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took the command at Lyons, and subsequently became military governor. In 1881, owing to his political opinions, he was placed on the retired list, together with Generals de Barail, Bataille, and Ducrot. In 1885 he was an unsuccessful candidate for the Senate. He died 27th September 1897. A patriot and a brilliant soldier and leader, Bourbaki was yet not equal to the tasks that fell to his lot; and in this he resembled some other French generals of the Second Empire whose training had been obtained in Africa. (h. Ch.) Bourgeois, Leon Victor Auguste (1851), French statesman, was born at Paris, 21st May 1851, and educated for the law. After holding a subordinate office (1876) in the department of public wnrks, he became successively prefect of the Tarn (1882) and the Haute-Garonne (1885), and then returned toParis to enter the Ministry of the Interior. He became prefect of police in November 1887, at the rather critical moment of President Grevy’s resignation. In the following year he entered the Chamber, being elected deputy for the Marne, in opposition to General Boulanger, and joined the Radical Left. He was Under-Secretary for Home Affairs in the Floquet Ministry of 1888, and Bourbaki, Charles Denis Sauter resigned with it in 1889, being then returned to the (1816-1897), French general, was born at Pau, 22nd Chamber for Reims. In the Tirard Ministry, which April 1816, being the son of a Greek colonel who died in succeeded, he was Minister of the Interior, and subsethe War of Independence in 1827. He entered St Cyr, quently Minister of Public Instruction in the Cabinet of and in 1836 joined the Zouaves, becoming lieutenant M. Freycinet, a post for which he had qualified himself by of the Foreign Legion in 1838, and aide-de-camp to King the attention he had given to educational matters. In Louis Philippe. It was in the African expedition that this capacity he was responsible in 1890 for some imhe first came to the front. In 1842 he was captain portant reforms in secondary education. He retained his in the Zouaves; 1847, colonel of the Turkos; 1850, office in M. Loubet’s Cabinet in 1892, and was Minister of lieutenant-colonel of the 1st Zouaves; 1851, colonel; Justice under M. Ribot at the end of that year, when the 1854, brigadier-general. In the Crimean war he com- Panama scandals were making the office one of peculiar manded a portion of the Algerian troops; and at the difficulty. He energetically pressed the Panama prosecuAlma, Inkerman, and Sebastopol Bourbaki’s name became tion, so much so that he was accused of having put famous. In 1857 he was made general of division, wrongful pressure on the wife of one of the defendants commanding in 1859 at Lyons. His success in the war in order to procure evidence. To meet the charge he with Italy was only second to that of MacMahon, and in resigned in March 1893, but again took office, and only 1862 he was proposed as a candidate for the vacant Greek retired with the rest of the Freycinet Ministry. In throne, but declined the proffered honour. In 1870 the November 1895 he himself formed a Cabinet of a emperor entrusted him with the command of the Imperial pronouncedly Radical type, the main interest of which Guard, and he played an important part in the fighting was attached to its fall, as the result of a constitutional round Metz. On 25th September Bourbaki escaped from crisis arising from the persistent refusal of the Senate to Metz in disguise, though whether his departure was the vote Supply. The Bourgeois Ministry appeared to. result of an intrigue on the part of Bazaine or of con- consider that popular opinion would enable them to overnivance on the part of the German authorities (who, it is ride what they claimed to be an unconstitutional action said, were anxious that communications should be opened on the part of the Upper House; but the public was up with the Empress Eugenie), has not been sufficiently indifferent and the Senate triumphed. The blow was cleared up. At all events it was given out that he had a undoubtedly damaging to M. Bourgeois’s career as an mission to Chiselhurst, and he went to England with a honime de gouvernement. After officiating as Minister of safe-conduct, but soon returned to France having effected Public Instruction in the short-lived Brisson Cabinet of nothing. He offered his services to Gambetta and 1898, he represented his country with dignity and effect received the command of the Northern army, but was at the Hague Peace Congress. recalled on 19th November and transferred to the army Bourges, chief town of department Cher, France,. of the Loire. Towards the end of the siege of Paris he 137 miles S. of Paris, on the railway from Paris to Nevers,, unsuccessfully attempted to create a diversion by cutting is the headquarters of the 8th army corps, and its military the Prussian line at Belfort, but was outmanoeuvred by establishments have become of the very highest importManteuffel, and driven across the Swiss _ frontier. His ance; they include, amongst other departments, schools troops were in the most desperate condition, owing to of artillery and pyrotechnics, engineering works, and a lack of food; and out of 150,000 men under him when national cannon foundry. At Mazieres also, about 11 he started, only 84,000 escaped from the Germans into miles S. of Bourges, are very important metallurgical works.. Swiss territory. Bourbaki himself, rather than submit to Population (1881), 29,001; (1901), 39,822. the humiliation of a probable surrender, on 26th January Bourget, Paul (1852 ), French novelist and 1871 delegated his functions to General Clinchant, and in the night fired a pistol at his own head, but the bullet, critic, was born at Amiens, 2nd Sepember 1852. His owing to a deviation of the weapon, was flattened against father, a professor of mathematics, was afterwards his skull and his life was saved. General Clinchant appointed to a post in the college at Clermont-Ferrand. carried Bourbaki into Switzerland, and he recovered Here Bourget received his early education. He then prosufficiently to return to France. In July 1871 he again ceeded to the college of Sainte-Barbe at Paris, and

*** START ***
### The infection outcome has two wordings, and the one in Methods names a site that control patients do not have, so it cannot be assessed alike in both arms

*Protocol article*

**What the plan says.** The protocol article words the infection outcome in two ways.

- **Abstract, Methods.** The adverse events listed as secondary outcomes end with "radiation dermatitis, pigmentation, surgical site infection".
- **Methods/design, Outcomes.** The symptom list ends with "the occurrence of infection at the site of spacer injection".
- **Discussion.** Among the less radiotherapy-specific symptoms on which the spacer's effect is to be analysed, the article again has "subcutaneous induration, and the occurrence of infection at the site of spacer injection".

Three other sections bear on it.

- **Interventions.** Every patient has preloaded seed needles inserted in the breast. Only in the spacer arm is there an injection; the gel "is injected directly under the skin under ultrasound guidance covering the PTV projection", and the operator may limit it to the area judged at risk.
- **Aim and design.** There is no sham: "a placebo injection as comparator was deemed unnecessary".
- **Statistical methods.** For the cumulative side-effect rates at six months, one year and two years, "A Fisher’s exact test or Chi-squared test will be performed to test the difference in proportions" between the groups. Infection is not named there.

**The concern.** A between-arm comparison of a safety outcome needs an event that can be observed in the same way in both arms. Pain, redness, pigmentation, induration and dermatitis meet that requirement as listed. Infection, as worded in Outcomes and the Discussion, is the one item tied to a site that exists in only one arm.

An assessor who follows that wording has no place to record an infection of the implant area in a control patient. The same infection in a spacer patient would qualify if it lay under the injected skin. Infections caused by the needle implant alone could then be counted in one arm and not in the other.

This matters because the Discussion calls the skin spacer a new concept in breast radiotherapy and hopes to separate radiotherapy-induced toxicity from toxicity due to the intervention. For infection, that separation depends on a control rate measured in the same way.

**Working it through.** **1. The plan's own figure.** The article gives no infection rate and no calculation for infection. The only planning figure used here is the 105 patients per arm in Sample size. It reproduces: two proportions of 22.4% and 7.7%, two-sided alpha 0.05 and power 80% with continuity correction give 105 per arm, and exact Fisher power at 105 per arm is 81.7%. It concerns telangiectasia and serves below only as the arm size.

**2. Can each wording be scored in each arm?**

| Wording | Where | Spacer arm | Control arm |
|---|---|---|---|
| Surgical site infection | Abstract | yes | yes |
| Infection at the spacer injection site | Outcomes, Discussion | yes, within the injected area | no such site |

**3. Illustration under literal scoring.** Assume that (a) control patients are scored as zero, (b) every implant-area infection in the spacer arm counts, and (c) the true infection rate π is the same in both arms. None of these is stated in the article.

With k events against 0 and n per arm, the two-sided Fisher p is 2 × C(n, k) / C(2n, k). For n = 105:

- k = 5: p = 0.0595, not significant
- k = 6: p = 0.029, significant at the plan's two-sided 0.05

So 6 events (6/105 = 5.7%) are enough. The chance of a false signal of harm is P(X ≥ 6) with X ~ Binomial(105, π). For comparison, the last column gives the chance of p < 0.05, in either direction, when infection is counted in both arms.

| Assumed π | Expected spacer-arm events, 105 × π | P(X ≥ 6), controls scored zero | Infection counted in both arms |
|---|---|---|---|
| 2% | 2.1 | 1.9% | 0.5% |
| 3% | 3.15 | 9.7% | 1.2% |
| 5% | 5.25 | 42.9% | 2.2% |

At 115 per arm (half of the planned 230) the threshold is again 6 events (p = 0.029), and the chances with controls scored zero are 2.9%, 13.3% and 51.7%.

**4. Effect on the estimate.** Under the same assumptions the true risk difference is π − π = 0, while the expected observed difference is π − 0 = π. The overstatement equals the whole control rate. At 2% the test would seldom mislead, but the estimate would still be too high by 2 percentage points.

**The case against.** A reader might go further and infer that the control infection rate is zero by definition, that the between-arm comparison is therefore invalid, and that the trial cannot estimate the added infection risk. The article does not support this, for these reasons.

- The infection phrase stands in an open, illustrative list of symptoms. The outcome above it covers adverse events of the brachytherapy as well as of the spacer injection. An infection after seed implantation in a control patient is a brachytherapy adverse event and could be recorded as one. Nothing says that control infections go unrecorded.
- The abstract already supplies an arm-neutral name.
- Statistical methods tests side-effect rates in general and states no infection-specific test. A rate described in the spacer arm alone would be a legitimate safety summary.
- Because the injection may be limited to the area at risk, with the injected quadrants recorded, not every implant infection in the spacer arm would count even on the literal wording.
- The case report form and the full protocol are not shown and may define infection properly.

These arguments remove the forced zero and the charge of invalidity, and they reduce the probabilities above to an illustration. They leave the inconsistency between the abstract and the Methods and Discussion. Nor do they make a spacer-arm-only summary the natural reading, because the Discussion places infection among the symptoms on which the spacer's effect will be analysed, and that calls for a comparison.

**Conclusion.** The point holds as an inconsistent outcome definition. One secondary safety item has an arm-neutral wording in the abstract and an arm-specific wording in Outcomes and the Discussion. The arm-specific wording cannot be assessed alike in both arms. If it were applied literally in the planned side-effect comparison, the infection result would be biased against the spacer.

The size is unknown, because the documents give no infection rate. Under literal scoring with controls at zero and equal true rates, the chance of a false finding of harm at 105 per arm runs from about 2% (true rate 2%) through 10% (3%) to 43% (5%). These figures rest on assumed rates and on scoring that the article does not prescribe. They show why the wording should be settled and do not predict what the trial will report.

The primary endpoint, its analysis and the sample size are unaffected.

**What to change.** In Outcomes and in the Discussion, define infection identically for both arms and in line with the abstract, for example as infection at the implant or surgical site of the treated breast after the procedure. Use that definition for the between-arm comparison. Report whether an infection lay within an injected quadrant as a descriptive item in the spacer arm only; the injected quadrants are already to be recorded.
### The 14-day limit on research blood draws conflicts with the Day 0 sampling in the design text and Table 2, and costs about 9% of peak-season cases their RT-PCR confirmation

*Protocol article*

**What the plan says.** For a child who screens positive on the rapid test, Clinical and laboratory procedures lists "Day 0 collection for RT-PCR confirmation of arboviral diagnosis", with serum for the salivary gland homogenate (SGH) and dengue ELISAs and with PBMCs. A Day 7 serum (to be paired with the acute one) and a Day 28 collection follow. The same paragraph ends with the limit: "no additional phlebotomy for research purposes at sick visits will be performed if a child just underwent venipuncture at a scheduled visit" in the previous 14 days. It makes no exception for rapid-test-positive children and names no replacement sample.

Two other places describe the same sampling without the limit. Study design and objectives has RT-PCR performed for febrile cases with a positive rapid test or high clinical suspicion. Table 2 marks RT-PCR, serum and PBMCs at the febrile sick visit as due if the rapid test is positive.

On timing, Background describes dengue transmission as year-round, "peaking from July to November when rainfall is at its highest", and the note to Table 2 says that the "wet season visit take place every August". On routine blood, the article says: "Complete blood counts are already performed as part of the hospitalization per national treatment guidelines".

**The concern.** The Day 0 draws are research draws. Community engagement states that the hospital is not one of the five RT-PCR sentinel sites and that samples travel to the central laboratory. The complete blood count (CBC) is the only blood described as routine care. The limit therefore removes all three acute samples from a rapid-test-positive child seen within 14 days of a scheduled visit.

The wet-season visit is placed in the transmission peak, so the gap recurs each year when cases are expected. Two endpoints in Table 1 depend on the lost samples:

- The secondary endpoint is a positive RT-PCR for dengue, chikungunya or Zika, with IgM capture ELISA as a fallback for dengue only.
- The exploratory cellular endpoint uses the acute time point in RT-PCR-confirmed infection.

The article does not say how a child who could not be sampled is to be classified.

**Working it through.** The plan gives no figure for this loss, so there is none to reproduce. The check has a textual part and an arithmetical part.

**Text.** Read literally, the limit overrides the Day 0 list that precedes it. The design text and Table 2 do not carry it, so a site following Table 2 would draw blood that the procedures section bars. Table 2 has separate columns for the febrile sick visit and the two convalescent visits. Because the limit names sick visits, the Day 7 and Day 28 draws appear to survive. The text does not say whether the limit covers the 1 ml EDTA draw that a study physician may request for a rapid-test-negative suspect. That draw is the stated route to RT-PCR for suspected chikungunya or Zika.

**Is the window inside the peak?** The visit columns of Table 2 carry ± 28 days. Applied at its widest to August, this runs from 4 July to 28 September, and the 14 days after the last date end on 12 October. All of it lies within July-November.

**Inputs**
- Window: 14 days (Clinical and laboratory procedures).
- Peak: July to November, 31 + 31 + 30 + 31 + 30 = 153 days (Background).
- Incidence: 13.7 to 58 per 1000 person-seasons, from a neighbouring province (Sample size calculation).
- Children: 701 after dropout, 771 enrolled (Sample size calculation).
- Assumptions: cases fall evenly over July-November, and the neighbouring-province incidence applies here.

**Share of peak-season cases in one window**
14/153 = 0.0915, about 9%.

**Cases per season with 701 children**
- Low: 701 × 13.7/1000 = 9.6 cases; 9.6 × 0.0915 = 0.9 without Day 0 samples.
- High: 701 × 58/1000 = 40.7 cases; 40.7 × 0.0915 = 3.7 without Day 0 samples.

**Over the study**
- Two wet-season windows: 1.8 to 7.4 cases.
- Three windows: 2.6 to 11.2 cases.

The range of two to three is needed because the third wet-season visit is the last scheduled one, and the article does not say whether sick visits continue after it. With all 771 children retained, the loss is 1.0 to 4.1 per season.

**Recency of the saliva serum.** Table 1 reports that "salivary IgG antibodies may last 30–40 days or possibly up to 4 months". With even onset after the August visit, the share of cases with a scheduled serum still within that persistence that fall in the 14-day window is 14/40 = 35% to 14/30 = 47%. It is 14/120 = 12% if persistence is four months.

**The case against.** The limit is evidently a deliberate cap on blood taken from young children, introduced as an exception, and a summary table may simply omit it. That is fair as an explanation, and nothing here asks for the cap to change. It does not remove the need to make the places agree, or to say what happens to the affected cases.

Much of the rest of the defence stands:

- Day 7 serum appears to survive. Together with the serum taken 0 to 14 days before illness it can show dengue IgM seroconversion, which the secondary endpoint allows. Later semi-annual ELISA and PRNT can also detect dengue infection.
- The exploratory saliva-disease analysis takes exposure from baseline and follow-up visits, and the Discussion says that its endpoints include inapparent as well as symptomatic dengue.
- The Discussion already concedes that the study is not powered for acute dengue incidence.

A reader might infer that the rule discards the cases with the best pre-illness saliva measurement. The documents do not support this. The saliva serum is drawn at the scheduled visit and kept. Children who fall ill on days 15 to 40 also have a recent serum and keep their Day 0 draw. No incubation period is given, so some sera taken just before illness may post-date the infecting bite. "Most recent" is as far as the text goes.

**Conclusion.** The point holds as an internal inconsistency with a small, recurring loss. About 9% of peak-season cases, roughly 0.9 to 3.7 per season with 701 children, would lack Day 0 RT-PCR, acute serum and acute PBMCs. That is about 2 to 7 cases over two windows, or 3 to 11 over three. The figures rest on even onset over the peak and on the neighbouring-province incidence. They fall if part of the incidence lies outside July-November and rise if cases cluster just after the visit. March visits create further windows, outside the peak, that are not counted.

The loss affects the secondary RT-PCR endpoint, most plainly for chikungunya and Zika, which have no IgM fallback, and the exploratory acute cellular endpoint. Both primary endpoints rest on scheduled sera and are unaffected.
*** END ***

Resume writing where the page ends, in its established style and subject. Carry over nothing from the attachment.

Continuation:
learned societies meet here. Fish-curing occupies several large establishments. The commercial activity of the town is of great and growing importance, and extends to all parts of the world. The numbers of vessels entered and cleared in 1899 (including French coasting vessels) were, respectively, 2946 of 1,295,360 tons, and 2961 of 1,293,270 tons. Of these there entered British vessels 1976 of 548,083 tons, and cleared 1983 of 549,203 tons. Of exports in 1899 wines formed the bulk; next came cement, then potatoes, fresh fruit, and vegetables. The principal imports during the same year were coal and wood coke. The total value of the imports inl899wast£6,584,000, and of the exports, £12,360,000. The total number of passengers arriving at Boulogne in 1899 was 115,967, and of departures 130,029. In 1899 the fisheries of Boulogne, including the sub-ports of Staples, Andresselles, Le Bartel, and Equihen, employed 400 boats and 5350 men, the value of the fish taken being estimated at £505,680. Steamboats are gradually replacing the smaller sailing boats. Population (1881), 43,954; (1891), 44,340; (1901), 49,083. Boulogne-sur-Seine. See Paris.